A potential $700 million grant by Ontario to Chrysler sparked a debate about government and business, but it’s only the tip of the iceberg.
Government should not be
Canada was founded on industrial policy—subsidies to the CPR and a tariff barrier against cheap American goods. Over time, this mutated into a branch-plant economy. Today, the branch-plant economy is all but dead.
Industries that were once thought to be in the national interest—railways, airlines, oil production, petrochemicals—have been privatized, some quite successfully.
As for the made-in-Canada substitutes, the blast furnaces in Hamilton have closed—just as they have in Pittsburgh and Sheffield and Dortmund. Canada can no more defy global competition than Canute the tides of the English Channel.
Chrysler has withdrawn its $700 million request to finance a $3.6 billion refurbishment of its Brampton and Windsor plants. The day it did, tech giant Cisco systems picked Toronto as one of its four global R&D hubs, with a promised $100-million investment. This after Ontario promised $220 million in grants for a larger, longer-term $4 billion investment by Cisco.
Chrysler or Cisco, the nationalist chorus goes, if industry can’t or won’t invest, then government must lead the way.
But wasn’t this the thinking behind labour-sponsored venture capital funds, most of which are now in liquidation? Did any investors benefit? Were any jobs created? Who benefited from the tax breaks?
Yes, some subsidies may save some well-paying jobs, but at what cost? Ottawa is promoting the Keystone Pipeline to get bitumen out of Canada and to Gulf Coast refineries already used to processing heavy crude from Venezuela and Mexico. Why not leave it to markets to decide?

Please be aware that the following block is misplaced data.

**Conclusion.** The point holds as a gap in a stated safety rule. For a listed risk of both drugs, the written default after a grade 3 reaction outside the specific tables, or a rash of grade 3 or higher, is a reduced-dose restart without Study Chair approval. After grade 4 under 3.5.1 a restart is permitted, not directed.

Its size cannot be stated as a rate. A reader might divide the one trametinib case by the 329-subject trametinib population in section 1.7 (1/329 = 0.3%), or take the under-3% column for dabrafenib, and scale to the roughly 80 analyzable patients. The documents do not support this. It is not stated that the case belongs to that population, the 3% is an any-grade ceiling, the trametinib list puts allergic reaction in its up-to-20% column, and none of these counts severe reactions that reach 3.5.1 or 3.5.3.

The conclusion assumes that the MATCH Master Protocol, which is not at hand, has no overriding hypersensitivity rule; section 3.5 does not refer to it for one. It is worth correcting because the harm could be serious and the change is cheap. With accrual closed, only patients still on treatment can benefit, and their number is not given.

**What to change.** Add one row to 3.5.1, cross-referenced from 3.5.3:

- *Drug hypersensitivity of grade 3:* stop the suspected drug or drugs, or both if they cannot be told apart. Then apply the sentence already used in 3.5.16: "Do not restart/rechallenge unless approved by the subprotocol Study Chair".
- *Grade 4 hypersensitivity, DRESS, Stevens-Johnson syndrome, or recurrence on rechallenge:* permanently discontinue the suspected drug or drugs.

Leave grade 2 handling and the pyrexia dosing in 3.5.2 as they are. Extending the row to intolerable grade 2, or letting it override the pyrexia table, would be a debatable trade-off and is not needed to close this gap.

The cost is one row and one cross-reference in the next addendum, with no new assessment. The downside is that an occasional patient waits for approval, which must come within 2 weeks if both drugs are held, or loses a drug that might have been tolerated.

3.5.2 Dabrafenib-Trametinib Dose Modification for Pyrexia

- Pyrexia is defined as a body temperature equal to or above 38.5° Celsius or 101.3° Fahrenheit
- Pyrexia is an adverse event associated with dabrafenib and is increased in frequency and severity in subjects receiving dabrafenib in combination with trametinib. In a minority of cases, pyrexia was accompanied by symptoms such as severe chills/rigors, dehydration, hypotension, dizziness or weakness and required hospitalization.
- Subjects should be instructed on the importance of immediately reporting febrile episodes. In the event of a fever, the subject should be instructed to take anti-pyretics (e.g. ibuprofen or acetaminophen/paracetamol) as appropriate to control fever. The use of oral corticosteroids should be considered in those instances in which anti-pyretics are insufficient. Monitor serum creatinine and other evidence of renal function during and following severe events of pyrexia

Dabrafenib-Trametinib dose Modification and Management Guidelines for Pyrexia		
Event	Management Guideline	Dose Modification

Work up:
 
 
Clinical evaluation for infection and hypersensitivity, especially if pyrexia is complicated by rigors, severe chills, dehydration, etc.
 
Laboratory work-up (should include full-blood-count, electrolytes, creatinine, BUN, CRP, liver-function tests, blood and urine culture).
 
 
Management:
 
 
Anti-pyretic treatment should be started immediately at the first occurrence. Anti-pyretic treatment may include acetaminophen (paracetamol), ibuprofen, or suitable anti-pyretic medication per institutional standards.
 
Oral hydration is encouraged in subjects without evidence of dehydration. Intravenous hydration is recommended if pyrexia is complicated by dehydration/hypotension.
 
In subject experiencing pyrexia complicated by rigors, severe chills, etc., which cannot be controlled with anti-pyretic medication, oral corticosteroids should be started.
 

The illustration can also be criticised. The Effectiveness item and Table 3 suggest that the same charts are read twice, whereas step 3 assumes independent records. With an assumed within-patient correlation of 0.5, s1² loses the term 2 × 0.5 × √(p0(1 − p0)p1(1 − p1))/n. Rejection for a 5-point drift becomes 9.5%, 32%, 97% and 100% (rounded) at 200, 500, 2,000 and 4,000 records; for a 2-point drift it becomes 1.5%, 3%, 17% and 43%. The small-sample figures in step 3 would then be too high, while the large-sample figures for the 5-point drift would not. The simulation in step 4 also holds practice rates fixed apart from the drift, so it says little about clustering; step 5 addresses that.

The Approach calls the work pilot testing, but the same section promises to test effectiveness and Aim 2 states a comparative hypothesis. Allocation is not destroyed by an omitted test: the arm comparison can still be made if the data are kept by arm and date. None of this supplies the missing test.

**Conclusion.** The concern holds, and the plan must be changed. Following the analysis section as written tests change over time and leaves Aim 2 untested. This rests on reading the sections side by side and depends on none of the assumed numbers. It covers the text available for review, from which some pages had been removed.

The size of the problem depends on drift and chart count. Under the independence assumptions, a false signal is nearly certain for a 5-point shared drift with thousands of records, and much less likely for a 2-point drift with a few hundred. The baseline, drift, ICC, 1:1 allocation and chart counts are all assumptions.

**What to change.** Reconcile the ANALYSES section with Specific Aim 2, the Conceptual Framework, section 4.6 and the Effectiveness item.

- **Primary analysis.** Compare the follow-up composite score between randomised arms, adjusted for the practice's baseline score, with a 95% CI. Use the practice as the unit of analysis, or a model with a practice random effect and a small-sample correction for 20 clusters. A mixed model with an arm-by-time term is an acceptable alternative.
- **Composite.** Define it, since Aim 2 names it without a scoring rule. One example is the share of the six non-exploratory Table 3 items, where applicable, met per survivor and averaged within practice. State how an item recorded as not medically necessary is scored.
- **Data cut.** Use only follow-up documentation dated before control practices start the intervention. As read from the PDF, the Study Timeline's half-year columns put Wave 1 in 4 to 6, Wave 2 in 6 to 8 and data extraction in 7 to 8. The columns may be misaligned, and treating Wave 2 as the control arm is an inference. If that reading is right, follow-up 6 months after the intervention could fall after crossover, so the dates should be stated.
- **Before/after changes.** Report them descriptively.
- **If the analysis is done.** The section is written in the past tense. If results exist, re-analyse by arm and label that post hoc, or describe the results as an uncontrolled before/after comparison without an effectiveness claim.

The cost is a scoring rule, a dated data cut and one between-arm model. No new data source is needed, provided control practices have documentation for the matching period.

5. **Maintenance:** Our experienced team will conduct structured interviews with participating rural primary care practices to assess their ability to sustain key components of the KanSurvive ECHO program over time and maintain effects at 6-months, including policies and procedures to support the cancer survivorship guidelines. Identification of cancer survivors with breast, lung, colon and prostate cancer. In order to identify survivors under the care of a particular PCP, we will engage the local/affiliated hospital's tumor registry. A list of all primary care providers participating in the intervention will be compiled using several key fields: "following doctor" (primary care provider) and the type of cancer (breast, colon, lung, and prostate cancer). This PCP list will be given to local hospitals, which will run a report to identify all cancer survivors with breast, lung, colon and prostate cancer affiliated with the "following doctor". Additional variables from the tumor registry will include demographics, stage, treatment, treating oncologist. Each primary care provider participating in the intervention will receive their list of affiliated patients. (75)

Government’s job is to compensate for market failures, not indemnify them at the expense of taxpayers.
Good government means business
Canada is well-launched into a competition for the bottom when it comes to wages and industrial might. Other countries face the same pressures, but have maintained their industrial standing. Thus, the share of GDP held by manufacturing in the German economy is 20%. In Japan and Korea, it is 17%. In Canada, manufacturing accounts for 10%.
Why would Canada give up its gold-medal ranking for industry, but not for hockey?
Free trade and the “Dutch disease” have hollowed out Canadian manufacturing. Industries relocated to low-wage Southern states and then to Mexico in the aftermath of the FTA and NAFTA. The oil sands boom pushed the Canadian dollar to overvalued levels, which encouraged further disinvestment.
Canada needs policies, including grants, to support good jobs that match our skill-set—we are one of the most highly educated countries in the world. When the private sector baulks, government must take the lead. It did in the Second World War, establishing Canada’s petrochemical industry with Polysar. The CN we know today is the result of a government bailout. Public grants to universities contributed to the discovery of insulin.
Business is focused on quarterly results. That’s no way to run a railroad. Prosperity depends on long-term payoffs, not short-term profits. That’s why we protect dairy and egg producers.
If we don’t support our key industries, we’ll lose them, because every other country does, from the U.S. to Europe to Asia, from agriculture to aerospace, even the financial sector.